Internet connectivity has already changed many aspects of the lives of individuals around the world and provided far-reaching economic and social benefits. However, of the world’s 7 billion people only 2.7 billion have access to the internet today and the unconnected typically live in developing countries. Extending the opportunities that the internet can bring is critical to accelerating economic and social growth in developing economies, while enabling the transition from a resource-based to a knowledge-based economy.
Facebook has launched a global partnership, Internet.org, with the goal of making internet access available and affordable to all. They have commissioned Deloitte to examine the ways in which extending access can change economies and societies in developing countries and what benefits this would generate on a number of economic and social dimensions.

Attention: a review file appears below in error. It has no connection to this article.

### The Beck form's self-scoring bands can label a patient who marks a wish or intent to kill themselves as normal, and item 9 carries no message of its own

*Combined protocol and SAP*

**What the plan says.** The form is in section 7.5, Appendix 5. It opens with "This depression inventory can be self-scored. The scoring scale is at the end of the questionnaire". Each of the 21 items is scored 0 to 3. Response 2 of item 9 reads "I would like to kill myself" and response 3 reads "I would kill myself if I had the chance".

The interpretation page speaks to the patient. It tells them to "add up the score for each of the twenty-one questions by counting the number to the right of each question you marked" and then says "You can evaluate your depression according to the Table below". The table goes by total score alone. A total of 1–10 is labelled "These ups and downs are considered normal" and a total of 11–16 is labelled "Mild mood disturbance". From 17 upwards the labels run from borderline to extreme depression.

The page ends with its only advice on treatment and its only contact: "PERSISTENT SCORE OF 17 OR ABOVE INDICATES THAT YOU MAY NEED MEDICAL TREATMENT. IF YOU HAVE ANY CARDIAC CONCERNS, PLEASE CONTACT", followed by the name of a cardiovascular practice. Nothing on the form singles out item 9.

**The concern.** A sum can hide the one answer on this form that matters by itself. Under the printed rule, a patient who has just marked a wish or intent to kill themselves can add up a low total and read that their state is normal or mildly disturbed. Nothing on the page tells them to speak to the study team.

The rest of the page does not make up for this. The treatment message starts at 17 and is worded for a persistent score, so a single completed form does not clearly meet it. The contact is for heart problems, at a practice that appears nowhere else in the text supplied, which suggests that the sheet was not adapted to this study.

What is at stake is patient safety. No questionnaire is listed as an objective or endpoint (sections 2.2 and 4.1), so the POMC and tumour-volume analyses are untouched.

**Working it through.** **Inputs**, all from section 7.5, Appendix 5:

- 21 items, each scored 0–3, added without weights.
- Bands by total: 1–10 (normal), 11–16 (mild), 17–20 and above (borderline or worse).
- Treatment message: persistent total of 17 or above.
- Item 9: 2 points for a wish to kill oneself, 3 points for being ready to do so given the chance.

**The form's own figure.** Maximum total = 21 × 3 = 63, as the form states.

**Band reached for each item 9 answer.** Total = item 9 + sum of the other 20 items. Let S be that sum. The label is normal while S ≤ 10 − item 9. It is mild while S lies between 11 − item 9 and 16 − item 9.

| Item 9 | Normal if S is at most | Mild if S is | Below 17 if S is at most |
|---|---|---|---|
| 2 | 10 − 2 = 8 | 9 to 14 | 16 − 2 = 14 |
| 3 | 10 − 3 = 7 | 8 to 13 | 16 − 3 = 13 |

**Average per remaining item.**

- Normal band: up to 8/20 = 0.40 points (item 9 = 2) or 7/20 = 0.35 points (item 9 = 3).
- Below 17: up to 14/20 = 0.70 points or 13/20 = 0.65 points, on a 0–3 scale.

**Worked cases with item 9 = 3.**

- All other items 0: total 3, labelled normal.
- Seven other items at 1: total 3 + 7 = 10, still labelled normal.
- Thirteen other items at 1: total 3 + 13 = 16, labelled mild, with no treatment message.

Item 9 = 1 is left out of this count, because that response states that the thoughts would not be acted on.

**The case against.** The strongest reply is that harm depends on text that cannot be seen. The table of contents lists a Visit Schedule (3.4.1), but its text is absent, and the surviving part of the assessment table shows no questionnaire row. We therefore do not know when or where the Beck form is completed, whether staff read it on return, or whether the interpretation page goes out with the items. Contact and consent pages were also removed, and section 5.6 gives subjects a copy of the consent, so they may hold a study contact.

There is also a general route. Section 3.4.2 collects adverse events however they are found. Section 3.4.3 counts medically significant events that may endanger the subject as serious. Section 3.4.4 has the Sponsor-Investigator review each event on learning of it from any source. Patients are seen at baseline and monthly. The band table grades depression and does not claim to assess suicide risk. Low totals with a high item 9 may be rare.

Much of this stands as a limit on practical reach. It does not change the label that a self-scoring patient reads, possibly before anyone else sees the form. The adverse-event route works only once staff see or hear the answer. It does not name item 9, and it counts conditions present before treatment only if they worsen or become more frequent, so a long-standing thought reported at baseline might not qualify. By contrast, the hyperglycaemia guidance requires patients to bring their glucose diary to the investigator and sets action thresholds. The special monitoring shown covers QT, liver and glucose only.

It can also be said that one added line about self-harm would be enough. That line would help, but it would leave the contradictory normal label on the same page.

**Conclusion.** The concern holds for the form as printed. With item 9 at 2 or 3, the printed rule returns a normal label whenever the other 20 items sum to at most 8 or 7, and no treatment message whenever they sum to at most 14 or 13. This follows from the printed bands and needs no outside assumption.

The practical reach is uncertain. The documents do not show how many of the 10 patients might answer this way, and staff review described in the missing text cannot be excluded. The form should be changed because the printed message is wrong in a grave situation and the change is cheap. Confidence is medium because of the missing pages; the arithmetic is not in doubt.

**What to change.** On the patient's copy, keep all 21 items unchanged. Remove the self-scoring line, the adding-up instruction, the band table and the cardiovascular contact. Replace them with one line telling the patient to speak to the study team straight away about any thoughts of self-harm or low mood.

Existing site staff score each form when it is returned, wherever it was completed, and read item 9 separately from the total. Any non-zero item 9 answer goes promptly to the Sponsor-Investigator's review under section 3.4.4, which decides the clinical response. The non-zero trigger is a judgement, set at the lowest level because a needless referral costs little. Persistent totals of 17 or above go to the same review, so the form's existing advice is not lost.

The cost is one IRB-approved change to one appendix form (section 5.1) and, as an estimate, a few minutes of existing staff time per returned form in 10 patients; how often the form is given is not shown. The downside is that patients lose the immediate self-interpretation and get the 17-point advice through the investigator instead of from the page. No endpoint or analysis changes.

The findings suggest that if developing countries could bridge the gap in internet penetration to reach levels developed economies enjoy today, they would experience large increases in GDP growth and productivity and improvements in health conditions and education opportunities. This provides a clear potential to reduce poverty and promote long run economic and social development. The study finds that extending internet access in Africa, Latin America, India and South and East Asia to levels seen in developed countries today would deliver numerous benefits: